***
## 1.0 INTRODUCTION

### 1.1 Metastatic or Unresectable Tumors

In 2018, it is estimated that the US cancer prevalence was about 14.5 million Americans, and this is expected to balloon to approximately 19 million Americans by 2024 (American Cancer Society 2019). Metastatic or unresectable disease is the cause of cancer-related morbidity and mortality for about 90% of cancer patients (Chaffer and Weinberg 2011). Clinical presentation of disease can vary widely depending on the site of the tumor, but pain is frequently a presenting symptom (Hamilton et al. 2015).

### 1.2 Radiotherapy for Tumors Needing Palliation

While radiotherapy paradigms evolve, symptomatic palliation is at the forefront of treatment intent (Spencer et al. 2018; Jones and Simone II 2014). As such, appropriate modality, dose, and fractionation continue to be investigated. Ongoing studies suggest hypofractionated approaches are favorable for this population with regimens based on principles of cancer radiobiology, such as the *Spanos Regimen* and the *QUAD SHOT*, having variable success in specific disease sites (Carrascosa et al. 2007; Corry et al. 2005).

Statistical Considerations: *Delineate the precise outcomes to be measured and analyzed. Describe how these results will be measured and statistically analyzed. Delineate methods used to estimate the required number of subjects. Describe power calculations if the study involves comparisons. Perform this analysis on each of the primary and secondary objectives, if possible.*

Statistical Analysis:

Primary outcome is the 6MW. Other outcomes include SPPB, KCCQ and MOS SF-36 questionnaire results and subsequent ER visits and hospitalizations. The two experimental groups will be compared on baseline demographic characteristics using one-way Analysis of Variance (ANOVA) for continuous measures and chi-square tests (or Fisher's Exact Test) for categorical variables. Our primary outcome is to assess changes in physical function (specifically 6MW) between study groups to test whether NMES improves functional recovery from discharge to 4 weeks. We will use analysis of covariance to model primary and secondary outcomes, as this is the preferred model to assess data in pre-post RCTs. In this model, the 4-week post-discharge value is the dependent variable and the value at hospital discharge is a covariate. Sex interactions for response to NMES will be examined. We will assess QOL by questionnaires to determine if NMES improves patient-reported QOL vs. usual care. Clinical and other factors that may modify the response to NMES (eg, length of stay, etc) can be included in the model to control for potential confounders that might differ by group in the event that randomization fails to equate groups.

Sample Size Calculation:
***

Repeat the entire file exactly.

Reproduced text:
## 1.0 INTRODUCTION

### 1.1 Metastatic or Unresectable Tumors

In 2018, it is estimated that the US cancer prevalence was about 14.5 million Americans, and this is expected to balloon to approximately 19 million Americans by 2024 (American Cancer Society 2019). Metastatic or unresectable disease is the cause of cancer-related morbidity and mortality for about 90% of cancer patients (Chaffer and Weinberg 2011). Clinical presentation of disease can vary widely depending on the site of the tumor, but pain is frequently a presenting symptom (Hamilton et al. 2015).

### 1.2 Radiotherapy for Tumors Needing Palliation

While radiotherapy paradigms evolve, symptomatic palliation is at the forefront of treatment intent (Spencer et al. 2018; Jones and Simone II 2014). As such, appropriate modality, dose, and fractionation continue to be investigated. Ongoing studies suggest hypofractionated approaches are favorable for this population with regimens based on principles of cancer radiobiology, such as the *Spanos Regimen* and the *QUAD SHOT*, having variable success in specific disease sites (Carrascosa et al. 2007; Corry et al. 2005).

Statistical Considerations: *Delineate the precise outcomes to be measured and analyzed. Describe how these results will be measured and statistically analyzed. Delineate methods used to estimate the required number of subjects. Describe power calculations if the study involves comparisons. Perform this analysis on each of the primary and secondary objectives, if possible.*

Statistical Analysis:

Primary outcome is the 6MW. Other outcomes include SPPB, KCCQ and MOS SF-36 questionnaire results and subsequent ER visits and hospitalizations. The two experimental groups will be compared on baseline demographic characteristics using one-way Analysis of Variance (ANOVA) for continuous measures and chi-square tests (or Fisher's Exact Test) for categorical variables. Our primary outcome is to assess changes in physical function (specifically 6MW) between study groups to test whether NMES improves functional recovery from discharge to 4 weeks. We will use analysis of covariance to model primary and secondary outcomes, as this is the preferred model to assess data in pre-post RCTs. In this model, the 4-week post-discharge value is the dependent variable and the value at hospital discharge is a covariate. Sex interactions for response to NMES will be examined. We will assess QOL by questionnaires to determine if NMES improves patient-reported QOL vs. usual care. Clinical and other factors that may modify the response to NMES (eg, length of stay, etc) can be included in the model to control for potential confounders that might differ by group in the event that randomization fails to equate groups.

Sample Size Calculation: